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A bottom-to-top assessment of the F.B.S. landscape heading into the 2012 season.

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Keys to Boise State-Georgia

Boise State’s been here before. Well, not exactly here, but close enough: the Broncos took a trip to Athens, not Atlanta, back in 2005, and were on the receiving end of a decidedly one-sided defeat. How things have changed, both for the Broncos and Georgia, both of which enter a second meeting with a slightly different take on life among the nation’s elite. Georgia’s still in that conversation, though mainly due to what was achieved under Mark Richt earlier last decade, not what’s occurred over the last two years. Chris Petersen didn’t take over for Boise until 2006, at which point the Broncos moved from pesky to outright dominant – 61-5 since that fall, and right in the national title mix once again in 2011.

The two meet tonight with varying standards of success. Georgia enters every season with national championship aspirations, but the Bulldogs would happily cash in a 10-2 finish, considering what’s occurred over the last two seasons. Boise, on the other hand, would be supremely disappointed with two losses, even if one came in bowl play. The standards are simply higher, whether thanks to an easier schedule or otherwise. Boise’s dreaming big: 13-0, national champs. So what are a few keys to tonight’s game?

Year two for the defense Georgia fared pretty well defensively last fall in its first season under coordinator Todd Grantham, who installed a 3-4 look. Yeah, there were a few slip-ups, a few mental flubs while everyone got on the same page, but I actually thought the defense would be worse, to be honest. That was a nice sign, and it lends credence to the belief that Georgia is ready to take a nice step forward on this side of the ball in 2011. But does Georgia have the horses to play with a Boise State, with its experience, explosiveness and confidence? That’s the big-picture question, which can be broken down further.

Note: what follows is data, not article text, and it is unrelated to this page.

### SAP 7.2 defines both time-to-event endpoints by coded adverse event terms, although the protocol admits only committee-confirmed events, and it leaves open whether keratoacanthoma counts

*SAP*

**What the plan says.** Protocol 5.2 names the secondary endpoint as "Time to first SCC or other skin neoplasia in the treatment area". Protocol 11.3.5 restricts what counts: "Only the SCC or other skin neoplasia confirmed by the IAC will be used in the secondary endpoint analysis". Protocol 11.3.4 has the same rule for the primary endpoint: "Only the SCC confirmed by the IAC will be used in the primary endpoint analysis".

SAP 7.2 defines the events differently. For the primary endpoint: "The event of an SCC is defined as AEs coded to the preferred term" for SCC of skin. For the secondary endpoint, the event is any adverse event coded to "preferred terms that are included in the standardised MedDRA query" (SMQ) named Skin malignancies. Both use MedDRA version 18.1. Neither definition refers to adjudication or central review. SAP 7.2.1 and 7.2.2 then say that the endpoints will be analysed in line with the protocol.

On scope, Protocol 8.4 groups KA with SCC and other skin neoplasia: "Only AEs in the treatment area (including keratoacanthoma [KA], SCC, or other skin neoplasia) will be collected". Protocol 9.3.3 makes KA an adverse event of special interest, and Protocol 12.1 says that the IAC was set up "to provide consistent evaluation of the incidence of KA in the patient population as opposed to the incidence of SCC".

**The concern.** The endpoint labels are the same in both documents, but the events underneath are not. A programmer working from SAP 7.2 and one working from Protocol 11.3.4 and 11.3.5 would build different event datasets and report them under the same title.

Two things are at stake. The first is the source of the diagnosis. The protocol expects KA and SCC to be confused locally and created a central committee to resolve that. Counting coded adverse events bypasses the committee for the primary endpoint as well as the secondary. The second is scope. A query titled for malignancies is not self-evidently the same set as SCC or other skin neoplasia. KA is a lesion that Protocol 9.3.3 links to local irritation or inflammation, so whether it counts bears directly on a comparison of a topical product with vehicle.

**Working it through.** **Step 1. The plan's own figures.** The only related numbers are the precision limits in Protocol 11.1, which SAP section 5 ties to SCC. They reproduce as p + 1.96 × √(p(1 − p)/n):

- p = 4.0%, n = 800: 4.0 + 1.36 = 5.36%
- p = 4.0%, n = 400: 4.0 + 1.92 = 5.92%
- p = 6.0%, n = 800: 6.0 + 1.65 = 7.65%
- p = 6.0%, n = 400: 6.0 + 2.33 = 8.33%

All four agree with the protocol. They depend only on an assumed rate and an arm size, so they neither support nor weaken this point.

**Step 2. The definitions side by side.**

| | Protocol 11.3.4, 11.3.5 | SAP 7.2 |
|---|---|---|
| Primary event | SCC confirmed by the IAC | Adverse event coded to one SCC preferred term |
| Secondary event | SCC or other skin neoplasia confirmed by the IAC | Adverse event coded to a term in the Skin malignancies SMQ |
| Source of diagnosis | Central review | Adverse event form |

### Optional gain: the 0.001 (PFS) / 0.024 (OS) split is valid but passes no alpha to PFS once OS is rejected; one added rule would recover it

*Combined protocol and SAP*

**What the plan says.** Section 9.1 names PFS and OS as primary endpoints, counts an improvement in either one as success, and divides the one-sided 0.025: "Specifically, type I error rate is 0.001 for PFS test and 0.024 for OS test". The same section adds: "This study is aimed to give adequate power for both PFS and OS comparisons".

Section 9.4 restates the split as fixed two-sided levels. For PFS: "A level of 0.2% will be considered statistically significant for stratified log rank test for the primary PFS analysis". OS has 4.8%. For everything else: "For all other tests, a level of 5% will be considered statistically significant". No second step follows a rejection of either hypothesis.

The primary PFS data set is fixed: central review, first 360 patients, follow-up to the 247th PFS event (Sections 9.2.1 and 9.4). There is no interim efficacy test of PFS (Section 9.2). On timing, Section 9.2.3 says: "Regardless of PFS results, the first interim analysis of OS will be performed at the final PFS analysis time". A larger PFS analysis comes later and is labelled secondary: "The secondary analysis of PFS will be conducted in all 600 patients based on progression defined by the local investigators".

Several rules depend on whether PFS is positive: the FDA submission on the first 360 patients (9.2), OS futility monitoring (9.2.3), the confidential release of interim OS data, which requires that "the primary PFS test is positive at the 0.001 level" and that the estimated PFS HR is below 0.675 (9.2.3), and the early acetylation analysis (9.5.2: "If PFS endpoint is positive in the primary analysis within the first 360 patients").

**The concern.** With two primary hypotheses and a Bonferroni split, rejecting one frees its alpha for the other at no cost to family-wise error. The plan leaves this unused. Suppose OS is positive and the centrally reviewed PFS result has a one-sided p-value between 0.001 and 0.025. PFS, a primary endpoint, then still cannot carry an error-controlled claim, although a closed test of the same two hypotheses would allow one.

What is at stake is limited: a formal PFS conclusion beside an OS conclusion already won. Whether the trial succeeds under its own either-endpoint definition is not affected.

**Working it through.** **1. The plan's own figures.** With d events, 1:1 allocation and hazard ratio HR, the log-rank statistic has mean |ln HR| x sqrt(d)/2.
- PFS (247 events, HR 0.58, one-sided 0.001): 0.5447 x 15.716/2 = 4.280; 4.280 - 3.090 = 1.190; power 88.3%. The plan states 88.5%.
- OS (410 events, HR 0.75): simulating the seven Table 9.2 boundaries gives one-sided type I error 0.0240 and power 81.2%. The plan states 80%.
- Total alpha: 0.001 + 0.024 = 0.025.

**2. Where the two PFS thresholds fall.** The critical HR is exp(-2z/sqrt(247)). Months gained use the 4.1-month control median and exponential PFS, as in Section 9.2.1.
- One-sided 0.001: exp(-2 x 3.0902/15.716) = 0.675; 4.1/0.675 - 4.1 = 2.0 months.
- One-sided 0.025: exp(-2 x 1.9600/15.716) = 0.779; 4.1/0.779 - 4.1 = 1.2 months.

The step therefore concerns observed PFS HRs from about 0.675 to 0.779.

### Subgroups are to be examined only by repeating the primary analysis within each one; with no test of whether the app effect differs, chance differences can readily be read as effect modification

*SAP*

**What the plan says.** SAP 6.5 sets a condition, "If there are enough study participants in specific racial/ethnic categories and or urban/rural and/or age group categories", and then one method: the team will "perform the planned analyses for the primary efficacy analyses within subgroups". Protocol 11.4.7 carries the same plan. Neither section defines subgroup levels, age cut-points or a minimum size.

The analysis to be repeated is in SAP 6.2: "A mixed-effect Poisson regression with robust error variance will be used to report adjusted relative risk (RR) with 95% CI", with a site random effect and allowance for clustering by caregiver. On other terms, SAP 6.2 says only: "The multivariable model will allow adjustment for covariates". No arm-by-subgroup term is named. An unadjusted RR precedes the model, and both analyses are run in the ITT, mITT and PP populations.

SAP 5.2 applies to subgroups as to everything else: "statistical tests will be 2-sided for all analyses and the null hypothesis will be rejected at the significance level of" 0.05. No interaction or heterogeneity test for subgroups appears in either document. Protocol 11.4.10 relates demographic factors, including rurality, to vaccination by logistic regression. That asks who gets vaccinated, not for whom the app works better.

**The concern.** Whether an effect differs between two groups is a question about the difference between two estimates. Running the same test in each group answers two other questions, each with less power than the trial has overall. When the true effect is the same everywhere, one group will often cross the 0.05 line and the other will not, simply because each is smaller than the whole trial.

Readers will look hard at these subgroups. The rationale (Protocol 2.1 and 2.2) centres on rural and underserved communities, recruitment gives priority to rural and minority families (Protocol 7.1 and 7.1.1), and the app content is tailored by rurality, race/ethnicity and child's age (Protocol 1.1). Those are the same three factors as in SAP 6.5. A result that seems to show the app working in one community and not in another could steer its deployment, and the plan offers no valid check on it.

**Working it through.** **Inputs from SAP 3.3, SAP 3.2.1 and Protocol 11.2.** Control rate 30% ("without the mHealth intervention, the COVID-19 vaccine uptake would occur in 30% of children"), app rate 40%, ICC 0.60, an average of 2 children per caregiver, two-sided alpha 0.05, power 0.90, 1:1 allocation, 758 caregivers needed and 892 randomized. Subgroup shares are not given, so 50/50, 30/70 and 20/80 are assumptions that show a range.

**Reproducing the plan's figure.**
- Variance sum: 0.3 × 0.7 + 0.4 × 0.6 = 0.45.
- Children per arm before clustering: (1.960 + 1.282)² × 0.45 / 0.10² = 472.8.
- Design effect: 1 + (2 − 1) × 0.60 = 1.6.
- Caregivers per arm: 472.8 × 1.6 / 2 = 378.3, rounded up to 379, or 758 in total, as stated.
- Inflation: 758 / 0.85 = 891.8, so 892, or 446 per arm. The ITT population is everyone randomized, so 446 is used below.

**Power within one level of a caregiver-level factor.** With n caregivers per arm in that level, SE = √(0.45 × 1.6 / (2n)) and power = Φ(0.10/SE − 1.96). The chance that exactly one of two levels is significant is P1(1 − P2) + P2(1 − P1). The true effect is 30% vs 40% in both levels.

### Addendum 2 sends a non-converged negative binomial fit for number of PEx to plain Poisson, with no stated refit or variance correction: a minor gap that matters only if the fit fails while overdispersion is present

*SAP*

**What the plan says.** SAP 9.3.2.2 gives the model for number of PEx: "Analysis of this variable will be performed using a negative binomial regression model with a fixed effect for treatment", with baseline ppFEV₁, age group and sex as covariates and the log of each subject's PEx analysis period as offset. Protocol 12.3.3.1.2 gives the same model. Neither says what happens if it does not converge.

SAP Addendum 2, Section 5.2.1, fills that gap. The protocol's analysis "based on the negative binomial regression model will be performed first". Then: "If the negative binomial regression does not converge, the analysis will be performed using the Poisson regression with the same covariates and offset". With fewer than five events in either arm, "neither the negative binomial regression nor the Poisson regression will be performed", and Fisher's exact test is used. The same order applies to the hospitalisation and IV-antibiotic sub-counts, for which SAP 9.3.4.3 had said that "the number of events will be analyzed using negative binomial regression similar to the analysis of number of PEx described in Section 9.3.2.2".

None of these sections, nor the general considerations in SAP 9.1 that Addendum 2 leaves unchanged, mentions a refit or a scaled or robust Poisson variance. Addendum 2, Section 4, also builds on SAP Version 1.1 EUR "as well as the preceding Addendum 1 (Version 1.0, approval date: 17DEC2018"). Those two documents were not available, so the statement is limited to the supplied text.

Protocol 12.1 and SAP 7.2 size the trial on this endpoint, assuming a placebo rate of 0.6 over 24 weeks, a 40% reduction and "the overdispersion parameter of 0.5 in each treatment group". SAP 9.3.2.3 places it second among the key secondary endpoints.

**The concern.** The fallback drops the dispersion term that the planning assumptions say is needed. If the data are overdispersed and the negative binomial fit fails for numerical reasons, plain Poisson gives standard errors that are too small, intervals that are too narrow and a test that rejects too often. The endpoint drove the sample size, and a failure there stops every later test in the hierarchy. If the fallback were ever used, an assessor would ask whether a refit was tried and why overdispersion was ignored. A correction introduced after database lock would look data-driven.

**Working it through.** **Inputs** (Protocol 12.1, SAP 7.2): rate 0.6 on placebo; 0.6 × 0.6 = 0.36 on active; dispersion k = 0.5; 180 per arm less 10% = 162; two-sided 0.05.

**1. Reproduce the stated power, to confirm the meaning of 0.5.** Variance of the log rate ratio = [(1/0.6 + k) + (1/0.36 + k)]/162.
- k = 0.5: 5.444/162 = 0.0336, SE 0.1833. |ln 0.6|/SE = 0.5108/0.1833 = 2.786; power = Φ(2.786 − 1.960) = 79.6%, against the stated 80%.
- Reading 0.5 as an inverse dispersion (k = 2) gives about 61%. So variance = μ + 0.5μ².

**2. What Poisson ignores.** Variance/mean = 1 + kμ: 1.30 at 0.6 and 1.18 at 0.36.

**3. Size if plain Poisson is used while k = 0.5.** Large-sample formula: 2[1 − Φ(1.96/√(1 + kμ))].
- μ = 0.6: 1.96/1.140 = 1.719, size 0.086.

A beefed-up defensive front It’s a three-man front, and each tilts the scales at 300-plus pounds. And maybe, just maybe, JUCO transfer John Jenkins will have the conditioning to play major snaps, giving the Bulldogs another big presence in the middle of the line. Seeing that Jenkins has been slowed at times while he works into game shape, the Bulldogs will go forth with a starting threesome of ends Abry Jones and DeAngelo Tyson – he can double inside – and Kwame Geathers over the nose.

And this pair, with Jenkins, Garrison Smith and Derrick Lott in reverse, will face off against a premier offensive line. Nate Potter is one of the best in the business, as you know. Center Thomas Byrd is more than ready to take on Jenkins and Geathers, and he’ll have help from guards Joe Kellogg and Jack Broyles – and Boise will rotate a ton of bodies inside throughout the game. It’ll be a major test for this defensive line, which has promise, has size, has athleticism – but hasn’t produced at a high level. Not yet, at least. If the Bulldogs can dominate the line of scrimmage against Boise it can do so against anyone.

Athletes vs. system This argument is ridiculous, since it completely belittles the idea that Boise State actually has top-notch players, not merely a top coach and system. But it does bear noting that while Boise has run roughshod over all comers under Petersen, it has yet to take on a team from the SEC – you know, the nation’s premier conference. Athletes are made different in the SEC: bigger, faster, quicker, meaner, nastier and more violent, they’re a different breed of animal. And perhaps Georgia has the athletes to run with the Broncos, keeping pace through three quarters and wearing the Broncos down late. It’s something to consider, even if I think Boise can play with any team, SEC or otherwise.

Boise dictates the tempo If the Broncos can get it done on the ground, watch out. Actually, a slight rephrase: if the Broncos can get it done on the ground, game over. When you mix in a healthy ground game with the intermediate game, with the deep ball and with play action, Boise can be absolutely unstoppable. It’ll be up to Georgia to control the line of scrimmage, which in turn can allow the Bulldogs to bring pressure on clear passing downs. Above all else, this is the key to the game.

Moore looks for targets Gone are Austin Pettis and Titus Young, Kellen Moore’s security blankets over the last two years. And Boise is down another receiver while Gerald Boldewijn handles some eligibility issues, which will also sideline starting safety Cedric Febis and defensive tackle Ricky Tjong-A-Tjoe. The search is on for new targets for Moore to work with: Tyler Shoemaker’s there, as is tight end Kyle Efaw, but the remainder of the receiver corps lacks experience. But they’ll make plays, both against the Bulldogs and especially as the year wears on. We just don’t know who will step into larger roles, not yet, and won’t know until at least after tonight.

Lack of depth vs. lots of depth Georgia’s offensive line: thin. Boise State’s defensive line: deep as they come, even without Tjong-A-Tjoe. The Bulldogs are going to have their hands full all game with rush ends like Shea McClellin and Tyrone Crawford, not to mention backup ends like Jarrell Root, Tyler Horn and Kharyee Marshall. Along the interior, Billy Winn and Chase Baker are strong against the run and deceptively quick off the snap. I have great concerns about Georgia’s ability to handle Boise State’s extremely deep, talented and experienced defensive front.